College Terrace is a neighborhood in the city of Palo Alto, California, adjacent to Stanford University.

<span class="mw-page-title-main">San Francisquito Creek</span> River in California, United States

San Francisquito Creek is a creek that flows into southwest San Francisco Bay in California, United States. Historically it was called the Arroyo de San Francisco by Juan Bautista de Anza in 1776. San Francisquito Creek courses through the towns of Portola Valley and Woodside, as well as the cities of Menlo Park, Palo Alto, and East Palo Alto. The creek and its Los Trancos Creek tributary define the boundary between San Mateo and Santa Clara counties.

<span class="mw-page-title-main">Palo Alto station</span> Train station in Palo Alto, California, U.S.

Palo Alto station is an intermodal transit center in Palo Alto, California. It is served by Caltrain regional rail service, SamTrans and Santa Clara VTA local bus service, Dumbarton Express regional bus service, the Stanford University Marguerite Shuttle, and several local shuttle services. Palo Alto is the second-busiest Caltrain station after San Francisco, averaging 7,764 weekday boardings by a 2018 count. The Caltrain station has two side platforms serving the two tracks of the Peninsula Subdivision and a nearby bus transfer plaza.

Rancho San Francisquito was a 1,471-acre (5.95 km2) Mexican land grant in present-day Santa Clara County, California given in 1839 by Governor Juan Alvarado to Antonio Buelna. The grant was located on the southwest side of San Francisquito Creek and encompasses present-day western Menlo Park and the northern part of the Stanford University campus.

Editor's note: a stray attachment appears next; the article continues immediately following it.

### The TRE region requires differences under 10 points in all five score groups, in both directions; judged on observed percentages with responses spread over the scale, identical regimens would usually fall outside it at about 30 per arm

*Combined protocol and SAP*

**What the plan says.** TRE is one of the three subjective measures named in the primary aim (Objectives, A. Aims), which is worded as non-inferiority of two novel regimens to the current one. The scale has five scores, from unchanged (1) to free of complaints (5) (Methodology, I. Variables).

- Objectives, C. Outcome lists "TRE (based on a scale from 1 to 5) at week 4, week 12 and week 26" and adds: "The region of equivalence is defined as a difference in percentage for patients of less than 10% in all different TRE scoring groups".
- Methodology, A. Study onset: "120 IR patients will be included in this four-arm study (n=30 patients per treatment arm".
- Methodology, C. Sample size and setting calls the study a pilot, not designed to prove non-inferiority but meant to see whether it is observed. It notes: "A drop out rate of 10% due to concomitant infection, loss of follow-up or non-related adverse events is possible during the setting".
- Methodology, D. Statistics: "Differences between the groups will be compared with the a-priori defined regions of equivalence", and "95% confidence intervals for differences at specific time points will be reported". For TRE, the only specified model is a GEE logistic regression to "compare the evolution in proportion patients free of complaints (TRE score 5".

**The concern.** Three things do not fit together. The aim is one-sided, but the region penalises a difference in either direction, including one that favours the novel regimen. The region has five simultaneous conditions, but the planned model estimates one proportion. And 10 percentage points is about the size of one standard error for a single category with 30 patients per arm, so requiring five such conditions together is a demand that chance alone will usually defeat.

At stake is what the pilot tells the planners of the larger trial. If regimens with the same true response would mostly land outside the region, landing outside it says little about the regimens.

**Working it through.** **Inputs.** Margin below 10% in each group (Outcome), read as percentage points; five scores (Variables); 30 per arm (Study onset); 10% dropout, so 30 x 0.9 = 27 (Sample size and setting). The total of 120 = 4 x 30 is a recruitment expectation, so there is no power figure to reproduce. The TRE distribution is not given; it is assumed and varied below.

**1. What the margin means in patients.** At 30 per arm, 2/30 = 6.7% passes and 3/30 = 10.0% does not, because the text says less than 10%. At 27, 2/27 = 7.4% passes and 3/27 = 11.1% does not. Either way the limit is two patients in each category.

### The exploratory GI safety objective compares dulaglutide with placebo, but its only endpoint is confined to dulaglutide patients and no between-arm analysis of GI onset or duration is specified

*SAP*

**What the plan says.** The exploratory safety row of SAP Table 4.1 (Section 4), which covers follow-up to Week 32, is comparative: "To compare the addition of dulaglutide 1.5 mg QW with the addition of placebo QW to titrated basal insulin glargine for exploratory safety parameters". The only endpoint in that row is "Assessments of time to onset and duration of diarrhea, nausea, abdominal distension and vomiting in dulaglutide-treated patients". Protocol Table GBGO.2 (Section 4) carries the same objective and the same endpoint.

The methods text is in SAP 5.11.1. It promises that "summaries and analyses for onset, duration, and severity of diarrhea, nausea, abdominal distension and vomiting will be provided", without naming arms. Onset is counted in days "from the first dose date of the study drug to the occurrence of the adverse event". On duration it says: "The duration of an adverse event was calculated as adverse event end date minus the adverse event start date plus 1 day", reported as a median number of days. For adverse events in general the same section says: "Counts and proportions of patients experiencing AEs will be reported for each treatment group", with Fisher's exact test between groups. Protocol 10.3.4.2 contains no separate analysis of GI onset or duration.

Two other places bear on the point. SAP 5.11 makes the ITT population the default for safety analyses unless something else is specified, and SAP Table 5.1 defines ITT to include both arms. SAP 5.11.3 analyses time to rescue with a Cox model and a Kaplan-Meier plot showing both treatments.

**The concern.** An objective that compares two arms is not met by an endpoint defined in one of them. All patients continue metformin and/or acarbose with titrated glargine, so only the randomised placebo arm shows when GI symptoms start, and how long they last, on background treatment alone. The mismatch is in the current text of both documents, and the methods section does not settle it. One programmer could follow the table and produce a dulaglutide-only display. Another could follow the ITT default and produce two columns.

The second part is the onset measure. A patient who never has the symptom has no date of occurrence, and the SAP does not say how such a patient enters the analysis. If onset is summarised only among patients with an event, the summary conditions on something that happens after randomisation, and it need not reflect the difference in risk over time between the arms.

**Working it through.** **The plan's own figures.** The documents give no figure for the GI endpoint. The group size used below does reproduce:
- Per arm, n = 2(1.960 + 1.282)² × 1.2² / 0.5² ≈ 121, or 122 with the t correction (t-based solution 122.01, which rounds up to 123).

Rancho Rinconada del Arroyo de San Francisquito was a 2,230-acre (9.0 km2) Mexican land grant in present-day Santa Clara County, California given in 1841 by Governor Juan Alvarado to María Antonia Mesa. The name means "ranch at the bend in San Francisquito Creek".

<span class="mw-page-title-main">Matadero Creek</span> Stream originating in California

Matadero Creek is a stream originating in the foothills of the Santa Cruz Mountains in Santa Clara County, California, United States. The creek flows in a northeasterly direction for 8 miles (13 km) until it enters the Palo Alto Flood Basin, where it joins Adobe Creek in the Palo Alto Baylands at the north end of the Mayfield Slough, just before its culmination in southwest San Francisco Bay. Matadero Creek begins in the city of Los Altos Hills, then traverses the Stanford University lands and Palo Alto.

<span class="mw-page-title-main">Los Trancos Creek</span> River in California, United States

Los Trancos Creek is a creek that flows northerly from Monte Bello Ridge on the northeast slope of the Santa Cruz Mountains to its confluence with San Francisquito Creek at Stanford University in California, United States. The creek forms the boundary between northwestern Santa Clara County and southeastern San Mateo County.

<span class="mw-page-title-main">Palo Alto Baylands Nature Preserve</span>

The Palo Alto Baylands Nature Preserve, known officially as the Baylands Nature Preserve, is the largest tract of undisturbed marshland remaining in the San Francisco Bay. Fifteen miles of multi-use trails provide access to a unique mixture of tidal and fresh water habitats. The preserve encompasses 1,940 acres in both Palo Alto and East Palo Alto, and is owned by the city of Palo Alto, California, United States. It is an important habitat for migratory shorebirds and is considered one of the best birdwatching spots on the West Coast.